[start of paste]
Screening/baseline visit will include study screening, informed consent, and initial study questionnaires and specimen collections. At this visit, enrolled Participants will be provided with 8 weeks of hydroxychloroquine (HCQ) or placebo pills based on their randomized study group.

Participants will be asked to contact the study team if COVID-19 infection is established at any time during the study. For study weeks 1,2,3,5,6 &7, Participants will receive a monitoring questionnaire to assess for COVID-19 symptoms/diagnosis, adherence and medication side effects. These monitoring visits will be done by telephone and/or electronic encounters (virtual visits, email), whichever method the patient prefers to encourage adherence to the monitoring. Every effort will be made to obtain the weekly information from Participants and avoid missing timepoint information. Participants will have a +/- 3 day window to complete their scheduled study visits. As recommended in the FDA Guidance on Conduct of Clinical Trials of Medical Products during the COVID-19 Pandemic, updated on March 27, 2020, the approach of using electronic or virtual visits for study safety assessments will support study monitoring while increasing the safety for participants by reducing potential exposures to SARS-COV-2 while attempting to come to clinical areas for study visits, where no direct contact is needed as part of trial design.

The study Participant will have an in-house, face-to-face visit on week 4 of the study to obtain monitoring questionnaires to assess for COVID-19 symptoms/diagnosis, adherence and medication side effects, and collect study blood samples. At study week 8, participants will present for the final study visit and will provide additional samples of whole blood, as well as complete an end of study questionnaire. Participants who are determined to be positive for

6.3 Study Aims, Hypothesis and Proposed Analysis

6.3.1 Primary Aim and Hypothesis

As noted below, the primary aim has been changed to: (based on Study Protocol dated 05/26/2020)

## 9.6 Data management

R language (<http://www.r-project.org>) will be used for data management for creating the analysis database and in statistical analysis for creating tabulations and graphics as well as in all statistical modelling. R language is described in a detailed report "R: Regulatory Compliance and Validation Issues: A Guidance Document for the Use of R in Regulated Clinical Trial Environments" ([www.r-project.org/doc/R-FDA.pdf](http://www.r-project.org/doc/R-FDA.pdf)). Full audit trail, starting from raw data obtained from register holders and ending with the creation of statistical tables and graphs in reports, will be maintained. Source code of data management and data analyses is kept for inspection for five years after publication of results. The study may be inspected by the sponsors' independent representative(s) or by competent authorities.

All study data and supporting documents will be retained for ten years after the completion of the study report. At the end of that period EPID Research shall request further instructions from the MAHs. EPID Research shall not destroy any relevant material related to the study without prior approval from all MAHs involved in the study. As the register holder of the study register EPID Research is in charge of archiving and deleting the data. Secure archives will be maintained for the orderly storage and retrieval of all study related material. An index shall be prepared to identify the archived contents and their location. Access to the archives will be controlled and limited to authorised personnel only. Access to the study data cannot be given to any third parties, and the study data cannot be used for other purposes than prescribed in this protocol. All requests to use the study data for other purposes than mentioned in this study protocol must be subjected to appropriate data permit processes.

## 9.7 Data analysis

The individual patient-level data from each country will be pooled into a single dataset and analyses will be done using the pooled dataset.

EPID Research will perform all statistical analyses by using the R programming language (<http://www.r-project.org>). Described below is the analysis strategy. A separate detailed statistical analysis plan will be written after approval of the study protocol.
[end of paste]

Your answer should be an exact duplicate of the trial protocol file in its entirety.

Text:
Screening/baseline visit will include study screening, informed consent, and initial study questionnaires and specimen collections. At this visit, enrolled Participants will be provided with 8 weeks of hydroxychloroquine (HCQ) or placebo pills based on their randomized study group.

Participants will be asked to contact the study team if COVID-19 infection is established at any time during the study. For study weeks 1,2,3,5,6 &7, Participants will receive a monitoring questionnaire to assess for COVID-19 symptoms/diagnosis, adherence and medication side effects. These monitoring visits will be done by telephone and/or electronic encounters (virtual visits, email), whichever method the patient prefers to encourage adherence to the monitoring. Every effort will be made to obtain the weekly information from Participants and avoid missing timepoint information. Participants will have a +/- 3 day window to complete their scheduled study visits. As recommended in the FDA Guidance on Conduct of Clinical Trials of Medical Products during the COVID-19 Pandemic, updated on March 27, 2020, the approach of using electronic or virtual visits for study safety assessments will support study monitoring while increasing the safety for participants by reducing potential exposures to SARS-COV-2 while attempting to come to clinical areas for study visits, where no direct contact is needed as part of trial design.

The study Participant will have an in-house, face-to-face visit on week 4 of the study to obtain monitoring questionnaires to assess for COVID-19 symptoms/diagnosis, adherence and medication side effects, and collect study blood samples. At study week 8, participants will present for the final study visit and will provide additional samples of whole blood, as well as complete an end of study questionnaire. Participants who are determined to be positive for

6.3 Study Aims, Hypothesis and Proposed Analysis

6.3.1 Primary Aim and Hypothesis

As noted below, the primary aim has been changed to: (based on Study Protocol dated 05/26/2020)

## 9.6 Data management

R language (<http://www.r-project.org>) will be used for data management for creating the analysis database and in statistical analysis for creating tabulations and graphics as well as in all statistical modelling. R language is described in a detailed report "R: Regulatory Compliance and Validation Issues: A Guidance Document for the Use of R in Regulated Clinical Trial Environments" ([www.r-project.org/doc/R-FDA.pdf](http://www.r-project.org/doc/R-FDA.pdf)). Full audit trail, starting from raw data obtained from register holders and ending with the creation of statistical tables and graphs in reports, will be maintained. Source code of data management and data analyses is kept for inspection for five years after publication of results. The study may be inspected by the sponsors' independent representative(s) or by competent authorities.

All study data and supporting documents will be retained for ten years after the completion of the study report. At the end of that period EPID Research shall request further instructions from the MAHs. EPID Research shall not destroy any relevant material related to the study without prior approval from all MAHs involved in the study. As the register holder of the study register EPID Research is in charge of archiving and deleting the data. Secure archives will be maintained for the orderly storage and retrieval of all study related material. An index shall be prepared to identify the archived contents and their location. Access to the archives will be controlled and limited to authorised personnel only. Access to the study data cannot be given to any third parties, and the study data cannot be used for other purposes than prescribed in this protocol. All requests to use the study data for other purposes than mentioned in this study protocol must be subjected to appropriate data permit processes.

## 9.7 Data analysis

The individual patient-level data from each country will be pooled into a single dataset and analyses will be done using the pooled dataset.

EPID Research will perform all statistical analyses by using the R programming language (<http://www.r-project.org>). Described below is the analysis strategy. A separate detailed statistical analysis plan will be written after approval of the study protocol.